Becoming a Paediatric Audiologist

Iman Adan is an Audiology graduate from The University of Manchester. Despite originally studying Chemistry, Iman decided that a career in audiology was what she wanted after a couple of shadowing sessions with a professional. Find out her highlights from the course below and discover what’s involved in the day to day life of a Paediatric Audiologist…


My name is Iman and I am a Paediatric Audiologist in the NHS. My role primarily involves conducting hearing assessments for children and providing management plans depending on the severity of their hearing impairment.

Though I have always wanted to work in healthcare or in a healthcare-related role, I did not first consider audiology as a career. I originally studied chemistry as my undergraduate degree before choosing to study audiology for my master’s. I enjoyed my undergraduate degree but had decided that I was no longer keen on a lab-based career hence the decision to move away from chemistry.

Before deciding on which postgraduate route to go down I selected a few courses that interested me and did a lot of shadowing to find out more about each course and the career paths that they fed in to. After initially learning about audiology at a Scientist Training Programme introduction session, I shadowed an audiologist a few times before deciding that this was definitely what I wanted to do.


The audiology department at the University of Manchester was one of the first in the country and it has just celebrated its 100th anniversary. Research conducted at the university continues to revolutionise clinical practice and provide better outcomes for patients. Lectures are taught by experts in the field, including Dr Kevin Munro, and we were always encouraged to engage with lecturers, researchers, PhD students and other audiology professionals.

Our cohort was very small, just 25 students, so this made our seminars, practicals and tutorial sessions much more engaging and we were able to freely ask questions. This made it easier to understand the content and to seek support when needed. My placement was definitely a highlight as I was placed in a very supportive team and it was an opportunity to consolidate my theoretical knowledge. Another highlight was the frequent careers events which were extremely beneficial.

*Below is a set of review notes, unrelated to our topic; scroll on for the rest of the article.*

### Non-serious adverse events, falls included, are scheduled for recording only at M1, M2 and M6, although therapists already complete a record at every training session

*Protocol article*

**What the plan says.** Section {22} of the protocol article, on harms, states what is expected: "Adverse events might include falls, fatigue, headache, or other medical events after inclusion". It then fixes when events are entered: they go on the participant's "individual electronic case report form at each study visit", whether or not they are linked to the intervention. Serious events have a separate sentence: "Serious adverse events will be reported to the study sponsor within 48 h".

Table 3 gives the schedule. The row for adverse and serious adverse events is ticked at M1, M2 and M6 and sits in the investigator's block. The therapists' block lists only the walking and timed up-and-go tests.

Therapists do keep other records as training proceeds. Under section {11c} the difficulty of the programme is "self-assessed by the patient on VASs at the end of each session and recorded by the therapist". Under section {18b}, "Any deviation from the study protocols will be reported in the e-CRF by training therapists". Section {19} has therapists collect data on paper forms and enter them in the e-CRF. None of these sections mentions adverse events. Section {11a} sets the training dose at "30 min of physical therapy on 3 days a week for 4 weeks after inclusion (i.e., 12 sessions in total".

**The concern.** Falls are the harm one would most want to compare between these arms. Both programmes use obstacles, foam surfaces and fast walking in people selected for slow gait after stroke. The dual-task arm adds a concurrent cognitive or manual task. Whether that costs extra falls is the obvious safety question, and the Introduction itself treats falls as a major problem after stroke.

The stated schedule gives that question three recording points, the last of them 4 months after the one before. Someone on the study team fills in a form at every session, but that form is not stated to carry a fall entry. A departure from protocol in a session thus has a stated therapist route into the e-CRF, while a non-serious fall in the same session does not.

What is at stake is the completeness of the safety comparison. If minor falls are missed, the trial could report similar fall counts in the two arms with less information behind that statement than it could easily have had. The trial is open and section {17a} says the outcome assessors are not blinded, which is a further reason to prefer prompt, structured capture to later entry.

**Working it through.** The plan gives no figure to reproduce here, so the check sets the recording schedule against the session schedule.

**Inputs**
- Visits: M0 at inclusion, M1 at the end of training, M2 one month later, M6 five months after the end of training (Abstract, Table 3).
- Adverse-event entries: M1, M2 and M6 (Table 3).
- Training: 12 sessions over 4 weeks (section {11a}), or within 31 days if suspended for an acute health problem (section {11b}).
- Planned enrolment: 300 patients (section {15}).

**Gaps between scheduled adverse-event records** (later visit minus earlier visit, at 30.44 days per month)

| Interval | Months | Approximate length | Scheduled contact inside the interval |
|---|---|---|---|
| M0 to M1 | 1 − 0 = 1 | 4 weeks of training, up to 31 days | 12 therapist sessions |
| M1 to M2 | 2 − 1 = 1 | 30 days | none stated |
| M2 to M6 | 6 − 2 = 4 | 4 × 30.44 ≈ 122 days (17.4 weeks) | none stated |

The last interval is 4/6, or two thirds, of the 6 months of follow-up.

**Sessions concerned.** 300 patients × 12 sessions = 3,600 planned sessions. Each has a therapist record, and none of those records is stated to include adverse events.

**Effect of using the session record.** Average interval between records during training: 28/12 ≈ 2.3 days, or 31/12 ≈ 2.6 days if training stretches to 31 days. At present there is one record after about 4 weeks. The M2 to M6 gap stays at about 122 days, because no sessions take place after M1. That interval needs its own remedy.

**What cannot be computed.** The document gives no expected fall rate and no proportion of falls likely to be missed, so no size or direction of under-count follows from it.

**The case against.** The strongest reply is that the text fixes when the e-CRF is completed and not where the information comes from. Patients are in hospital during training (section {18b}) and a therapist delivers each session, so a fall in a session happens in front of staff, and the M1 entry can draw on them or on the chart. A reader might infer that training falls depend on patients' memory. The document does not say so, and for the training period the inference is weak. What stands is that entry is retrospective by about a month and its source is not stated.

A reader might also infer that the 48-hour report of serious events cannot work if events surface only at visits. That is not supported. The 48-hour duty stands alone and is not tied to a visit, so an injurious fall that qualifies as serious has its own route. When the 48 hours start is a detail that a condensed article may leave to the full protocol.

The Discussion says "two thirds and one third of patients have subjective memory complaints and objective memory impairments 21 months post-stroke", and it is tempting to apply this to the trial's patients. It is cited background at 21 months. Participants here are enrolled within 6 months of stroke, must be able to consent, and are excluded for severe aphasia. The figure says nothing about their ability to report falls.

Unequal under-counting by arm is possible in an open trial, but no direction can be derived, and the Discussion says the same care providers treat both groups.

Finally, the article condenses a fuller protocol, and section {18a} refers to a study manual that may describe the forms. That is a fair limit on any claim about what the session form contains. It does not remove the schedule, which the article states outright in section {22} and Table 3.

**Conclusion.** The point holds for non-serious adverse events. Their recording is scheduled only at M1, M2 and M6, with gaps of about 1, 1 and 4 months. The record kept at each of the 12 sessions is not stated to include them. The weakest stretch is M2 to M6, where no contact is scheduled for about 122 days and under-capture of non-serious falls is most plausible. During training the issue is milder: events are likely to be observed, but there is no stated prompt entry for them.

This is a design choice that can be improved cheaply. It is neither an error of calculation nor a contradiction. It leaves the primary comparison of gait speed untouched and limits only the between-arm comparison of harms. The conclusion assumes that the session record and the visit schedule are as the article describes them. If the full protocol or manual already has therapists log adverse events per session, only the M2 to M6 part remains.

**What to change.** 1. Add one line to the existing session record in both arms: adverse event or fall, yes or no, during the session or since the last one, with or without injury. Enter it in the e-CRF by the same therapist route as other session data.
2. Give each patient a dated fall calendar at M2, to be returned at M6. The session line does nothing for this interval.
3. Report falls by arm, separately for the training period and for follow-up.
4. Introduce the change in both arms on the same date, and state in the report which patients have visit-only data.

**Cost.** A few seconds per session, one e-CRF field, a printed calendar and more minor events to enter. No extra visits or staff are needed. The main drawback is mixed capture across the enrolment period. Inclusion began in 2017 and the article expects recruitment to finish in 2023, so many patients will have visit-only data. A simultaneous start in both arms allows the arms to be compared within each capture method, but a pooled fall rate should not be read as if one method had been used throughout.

Studying at Manchester prepared me well for my current role as I had a paediatric placement during which I learnt how to apply my theoretical knowledge into practice. The careers events and placements enabled me to network with employers while mock-interview assessments prepared me for job interviews. The audiology course at the university is also accredited, which means that graduates are immediately eligible for registration with both the RCCP and the HCPC.

As mentioned earlier, a big part of my job is conducting hearing assessments for children and providing them with management plans. Hearing testing for children is very different from testing adults. There are a variety of tests and the test is selected based on the age, ability and development of the child. For younger children aged under two years old, a sound is presented into the room from speakers located on either side of them and their response to the sound is recorded. If the child shows a lack of interest in this test, or if they are not developmentally ready to perform it, more familiar sounds like rattles are presented behind them.

For older children, they are encouraged to take part in a game when they hear the sound, or to press a button. These are subjective tests, where a child’s response is needed. There are also objective tests that can be performed when a child, for any reason, is unable to respond to the sound. No two days are the same and I love my job.


Going forward, I would love to progress into a Senior Audiologist role. In order to do this, I will have to gain more clinical experience and will need to take part in more specialised clinics such as tinnitus or auditory processing disorder. I also currently work as a teaching assistant at the University and I would like to progress in this role also.

My advice to current students is to work hard. Audiology is a full-time course; therefore, good time management is critical. I would advise students to seek help when they need it, as lecturers and academic advisors are readily available to offer support when needed. I would also advise current students to engage with the extra activities provided by the university, such as journal clubs. These clubs are an incredible opportunity to network with PhD students and other research staff as well as an excellent learning tool.

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